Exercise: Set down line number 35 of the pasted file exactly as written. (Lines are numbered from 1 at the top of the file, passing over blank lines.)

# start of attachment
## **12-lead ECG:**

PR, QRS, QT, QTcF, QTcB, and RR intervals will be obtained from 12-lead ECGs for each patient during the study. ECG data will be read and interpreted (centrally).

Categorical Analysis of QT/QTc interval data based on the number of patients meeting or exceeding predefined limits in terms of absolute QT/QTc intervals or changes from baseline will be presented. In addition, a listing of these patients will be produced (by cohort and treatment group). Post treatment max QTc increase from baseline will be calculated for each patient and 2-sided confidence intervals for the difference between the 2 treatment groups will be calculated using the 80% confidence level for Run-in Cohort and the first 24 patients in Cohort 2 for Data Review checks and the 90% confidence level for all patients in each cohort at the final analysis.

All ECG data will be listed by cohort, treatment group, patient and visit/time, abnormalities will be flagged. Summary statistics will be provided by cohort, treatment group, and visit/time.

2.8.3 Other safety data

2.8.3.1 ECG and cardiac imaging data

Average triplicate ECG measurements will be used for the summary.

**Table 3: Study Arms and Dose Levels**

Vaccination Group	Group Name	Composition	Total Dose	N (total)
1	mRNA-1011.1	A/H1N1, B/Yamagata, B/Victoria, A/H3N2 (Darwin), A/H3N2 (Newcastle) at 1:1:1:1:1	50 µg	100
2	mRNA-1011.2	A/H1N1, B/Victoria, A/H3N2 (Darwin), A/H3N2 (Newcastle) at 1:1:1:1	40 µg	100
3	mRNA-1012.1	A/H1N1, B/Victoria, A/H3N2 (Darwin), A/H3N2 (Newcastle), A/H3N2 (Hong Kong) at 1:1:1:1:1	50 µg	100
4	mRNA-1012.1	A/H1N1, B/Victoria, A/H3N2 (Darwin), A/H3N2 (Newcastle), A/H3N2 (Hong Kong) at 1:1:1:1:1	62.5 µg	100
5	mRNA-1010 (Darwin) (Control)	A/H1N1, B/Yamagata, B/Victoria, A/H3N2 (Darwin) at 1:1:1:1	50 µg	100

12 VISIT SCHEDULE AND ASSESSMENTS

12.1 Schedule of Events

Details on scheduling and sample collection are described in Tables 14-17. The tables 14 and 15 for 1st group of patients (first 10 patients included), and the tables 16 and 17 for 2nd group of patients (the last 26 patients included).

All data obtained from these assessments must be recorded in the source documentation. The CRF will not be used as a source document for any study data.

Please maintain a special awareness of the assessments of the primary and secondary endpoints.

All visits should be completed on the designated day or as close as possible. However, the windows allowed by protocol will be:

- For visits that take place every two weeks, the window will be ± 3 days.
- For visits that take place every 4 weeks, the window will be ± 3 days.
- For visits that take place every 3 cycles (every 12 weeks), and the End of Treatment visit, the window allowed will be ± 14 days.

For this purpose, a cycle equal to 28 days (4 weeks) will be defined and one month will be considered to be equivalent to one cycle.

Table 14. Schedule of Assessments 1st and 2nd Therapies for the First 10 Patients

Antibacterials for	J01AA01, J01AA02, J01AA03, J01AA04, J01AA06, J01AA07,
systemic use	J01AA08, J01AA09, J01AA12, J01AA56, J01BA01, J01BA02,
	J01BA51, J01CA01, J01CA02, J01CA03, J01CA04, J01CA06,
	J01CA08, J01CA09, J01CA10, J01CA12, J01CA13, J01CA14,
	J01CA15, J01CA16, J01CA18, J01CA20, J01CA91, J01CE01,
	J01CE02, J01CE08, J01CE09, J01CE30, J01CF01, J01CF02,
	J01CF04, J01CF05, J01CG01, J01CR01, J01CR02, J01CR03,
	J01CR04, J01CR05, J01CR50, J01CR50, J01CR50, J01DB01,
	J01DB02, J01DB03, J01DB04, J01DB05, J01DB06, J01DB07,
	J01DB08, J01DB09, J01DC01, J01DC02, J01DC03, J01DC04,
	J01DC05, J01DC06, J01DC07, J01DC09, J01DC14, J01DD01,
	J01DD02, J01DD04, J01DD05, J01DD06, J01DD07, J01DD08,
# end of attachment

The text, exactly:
	J01DB08, J01DB09, J01DC01, J01DC02, J01DC03, J01DC04,